Australian Fiction

This is both an exciting and a sad collection. Kenneth Mackenzie, like those later Western Australian writers Randolph Stow and Tim Winton (and, I might add, Griffith Watkins), first appeared in print with work composed at a remarkably young age and which was extraordinary in its poetic intensity and command of language. And like Stow and Watkins (but not, fortunately, like Winton) the early achievement was matched only in fits and starts by the later work. Griffith Watkins committed suicide in his thirties, Randolph Stow has been beset by long periods of silence, and Kenneth Mackenzie drowned in a river near Goulburn, aged forty-one. He had become an alcoholic.

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The note from Text’s publicist read: ‘Hope you enjoy this.’ I did. I did. (I read it twice.) The note continued: ‘There’s no other Australian novel quite like it.’ I couldn’t quite bring myself to agree with that. Garry Satherley’s (as in ‘satherley buster’, no doubt) first novel suggests, to my perhaps over-convoluted consciousness, Murray Bail’s Homesickness, Anthony Macris’ Capital: Volume 1, Glenda Adams’ Dancing on Coral and, drawing a long bow, Henry Handel Richardson. I will let Text Publishing and anyone else interested chase up the resemblances, which are casual rather than causal. That The Arch-Traitor’s Lament more pertinently suggested to me Czech novelists such as Josef Škvorecký and Ivan Klíma, for example, was a different matter, they not being Australian, and they have earned their right to their political fictions on the decks of those two dreadnoughts, hardship and censorship. That was my grumpy not-quite-convinced first reading. My second reading convinced me that Satherley was doing something quite different from the Iron Curtain callers. He was writing an Australian novel (well, he was born in New Zealand, but we are masters of ethnic appropriation across the Tasman) with European facts and fictions as pan of its subject matter.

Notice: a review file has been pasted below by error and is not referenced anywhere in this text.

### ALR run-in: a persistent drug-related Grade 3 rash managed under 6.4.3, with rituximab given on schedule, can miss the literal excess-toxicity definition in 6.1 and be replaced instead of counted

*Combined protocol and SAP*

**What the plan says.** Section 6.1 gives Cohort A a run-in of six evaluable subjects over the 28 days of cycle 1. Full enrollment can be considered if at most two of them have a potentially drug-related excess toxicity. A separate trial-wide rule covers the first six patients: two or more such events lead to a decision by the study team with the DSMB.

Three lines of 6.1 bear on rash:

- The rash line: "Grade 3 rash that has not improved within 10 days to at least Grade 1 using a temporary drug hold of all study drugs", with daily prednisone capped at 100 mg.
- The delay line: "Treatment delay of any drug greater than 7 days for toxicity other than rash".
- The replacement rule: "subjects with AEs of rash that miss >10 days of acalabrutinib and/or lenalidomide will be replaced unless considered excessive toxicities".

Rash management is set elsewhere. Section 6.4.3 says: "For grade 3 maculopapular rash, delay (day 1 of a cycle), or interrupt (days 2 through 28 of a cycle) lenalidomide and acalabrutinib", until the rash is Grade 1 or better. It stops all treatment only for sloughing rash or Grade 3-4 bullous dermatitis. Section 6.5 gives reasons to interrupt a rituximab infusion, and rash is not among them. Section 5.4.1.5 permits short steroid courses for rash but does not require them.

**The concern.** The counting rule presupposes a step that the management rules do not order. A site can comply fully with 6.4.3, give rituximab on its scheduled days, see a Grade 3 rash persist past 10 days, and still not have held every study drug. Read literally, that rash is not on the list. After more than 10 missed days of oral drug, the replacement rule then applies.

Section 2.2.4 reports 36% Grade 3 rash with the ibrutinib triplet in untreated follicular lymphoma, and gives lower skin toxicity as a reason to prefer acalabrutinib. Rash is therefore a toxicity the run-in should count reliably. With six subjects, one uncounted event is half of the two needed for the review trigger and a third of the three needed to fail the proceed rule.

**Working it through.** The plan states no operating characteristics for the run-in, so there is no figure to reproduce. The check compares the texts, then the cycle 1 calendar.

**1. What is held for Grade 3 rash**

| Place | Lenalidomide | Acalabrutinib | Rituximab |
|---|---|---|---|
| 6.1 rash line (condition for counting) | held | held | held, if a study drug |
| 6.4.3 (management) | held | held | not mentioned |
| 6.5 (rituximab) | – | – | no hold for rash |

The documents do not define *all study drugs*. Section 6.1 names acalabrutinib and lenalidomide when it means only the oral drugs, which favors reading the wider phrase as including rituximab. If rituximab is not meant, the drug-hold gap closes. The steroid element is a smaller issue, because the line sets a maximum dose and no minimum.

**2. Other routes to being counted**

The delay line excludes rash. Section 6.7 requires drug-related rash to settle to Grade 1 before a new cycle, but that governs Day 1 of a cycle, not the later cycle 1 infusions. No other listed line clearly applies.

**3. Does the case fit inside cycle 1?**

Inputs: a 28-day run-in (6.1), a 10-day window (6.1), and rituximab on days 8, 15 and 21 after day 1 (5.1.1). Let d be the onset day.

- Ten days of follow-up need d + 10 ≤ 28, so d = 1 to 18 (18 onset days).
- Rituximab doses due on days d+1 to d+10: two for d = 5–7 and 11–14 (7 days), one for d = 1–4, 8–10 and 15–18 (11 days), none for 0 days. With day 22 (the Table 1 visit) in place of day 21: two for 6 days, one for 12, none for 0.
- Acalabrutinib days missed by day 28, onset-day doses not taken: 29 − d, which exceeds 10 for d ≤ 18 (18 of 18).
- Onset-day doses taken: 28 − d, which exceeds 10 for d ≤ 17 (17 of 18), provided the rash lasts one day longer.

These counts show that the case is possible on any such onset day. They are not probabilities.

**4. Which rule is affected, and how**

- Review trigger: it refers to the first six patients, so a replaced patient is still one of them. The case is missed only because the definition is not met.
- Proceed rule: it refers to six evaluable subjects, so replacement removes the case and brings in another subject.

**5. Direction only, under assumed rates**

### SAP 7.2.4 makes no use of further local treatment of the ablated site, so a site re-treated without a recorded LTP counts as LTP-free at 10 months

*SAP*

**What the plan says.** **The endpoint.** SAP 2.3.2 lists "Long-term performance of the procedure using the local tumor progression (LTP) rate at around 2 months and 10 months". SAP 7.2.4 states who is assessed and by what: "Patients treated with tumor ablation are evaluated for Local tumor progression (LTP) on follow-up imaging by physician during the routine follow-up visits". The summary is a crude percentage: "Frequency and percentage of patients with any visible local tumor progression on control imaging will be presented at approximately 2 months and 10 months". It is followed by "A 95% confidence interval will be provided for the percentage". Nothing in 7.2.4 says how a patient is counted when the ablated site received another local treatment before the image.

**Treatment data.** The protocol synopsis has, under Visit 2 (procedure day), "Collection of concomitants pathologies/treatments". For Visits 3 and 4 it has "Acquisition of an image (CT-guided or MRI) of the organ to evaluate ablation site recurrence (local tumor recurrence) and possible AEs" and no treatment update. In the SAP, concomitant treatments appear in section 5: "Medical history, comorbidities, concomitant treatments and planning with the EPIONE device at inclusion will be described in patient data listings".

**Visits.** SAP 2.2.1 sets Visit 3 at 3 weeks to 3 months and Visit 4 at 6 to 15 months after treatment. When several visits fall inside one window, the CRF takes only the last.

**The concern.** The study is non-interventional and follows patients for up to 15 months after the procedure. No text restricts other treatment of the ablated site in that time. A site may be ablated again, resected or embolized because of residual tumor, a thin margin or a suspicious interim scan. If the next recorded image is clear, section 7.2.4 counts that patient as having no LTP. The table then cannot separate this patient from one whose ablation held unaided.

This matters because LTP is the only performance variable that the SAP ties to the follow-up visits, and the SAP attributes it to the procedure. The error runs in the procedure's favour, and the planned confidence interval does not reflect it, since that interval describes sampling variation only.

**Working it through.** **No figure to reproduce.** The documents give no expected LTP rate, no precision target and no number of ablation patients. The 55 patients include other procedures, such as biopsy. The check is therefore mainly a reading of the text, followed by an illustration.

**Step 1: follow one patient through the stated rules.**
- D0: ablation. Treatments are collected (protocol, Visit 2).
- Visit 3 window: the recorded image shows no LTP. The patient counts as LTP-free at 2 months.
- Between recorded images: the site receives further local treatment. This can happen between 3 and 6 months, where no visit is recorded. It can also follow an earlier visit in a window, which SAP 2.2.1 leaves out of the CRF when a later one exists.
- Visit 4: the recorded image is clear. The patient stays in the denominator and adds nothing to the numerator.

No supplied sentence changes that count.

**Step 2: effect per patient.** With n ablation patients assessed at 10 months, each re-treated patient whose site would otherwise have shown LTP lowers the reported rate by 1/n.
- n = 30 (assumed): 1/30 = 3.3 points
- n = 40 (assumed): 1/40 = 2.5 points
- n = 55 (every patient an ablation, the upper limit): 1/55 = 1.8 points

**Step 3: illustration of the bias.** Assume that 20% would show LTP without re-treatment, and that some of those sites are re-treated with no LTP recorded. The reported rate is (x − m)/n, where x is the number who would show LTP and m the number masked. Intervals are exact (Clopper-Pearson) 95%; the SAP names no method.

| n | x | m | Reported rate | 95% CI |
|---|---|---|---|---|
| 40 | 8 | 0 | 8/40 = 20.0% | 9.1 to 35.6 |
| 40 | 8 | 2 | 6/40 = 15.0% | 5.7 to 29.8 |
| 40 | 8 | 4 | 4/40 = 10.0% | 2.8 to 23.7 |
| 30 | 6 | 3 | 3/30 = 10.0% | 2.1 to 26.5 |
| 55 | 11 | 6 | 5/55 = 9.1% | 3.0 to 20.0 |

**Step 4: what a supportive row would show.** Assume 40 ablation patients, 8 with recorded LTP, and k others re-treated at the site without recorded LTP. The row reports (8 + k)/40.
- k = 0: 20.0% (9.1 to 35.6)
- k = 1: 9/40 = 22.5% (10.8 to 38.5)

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In last year’s Cat Catcher, Caroline Shaw established her detective heroine, Lenny Aaron, as one of the most original characters in recent Australian crime (Cat Catcher was runner-up for the Australian Crime Writers Association Ned Kelly Award for best first novel). Gaunt, weird looking, an obsessive compulsive with a phobia about being touched and a serious addiction to over-the-counter drug cocktails, Lennie is in the tradition of dysfunctional and damaged investigators muddling their way through recent crime fiction.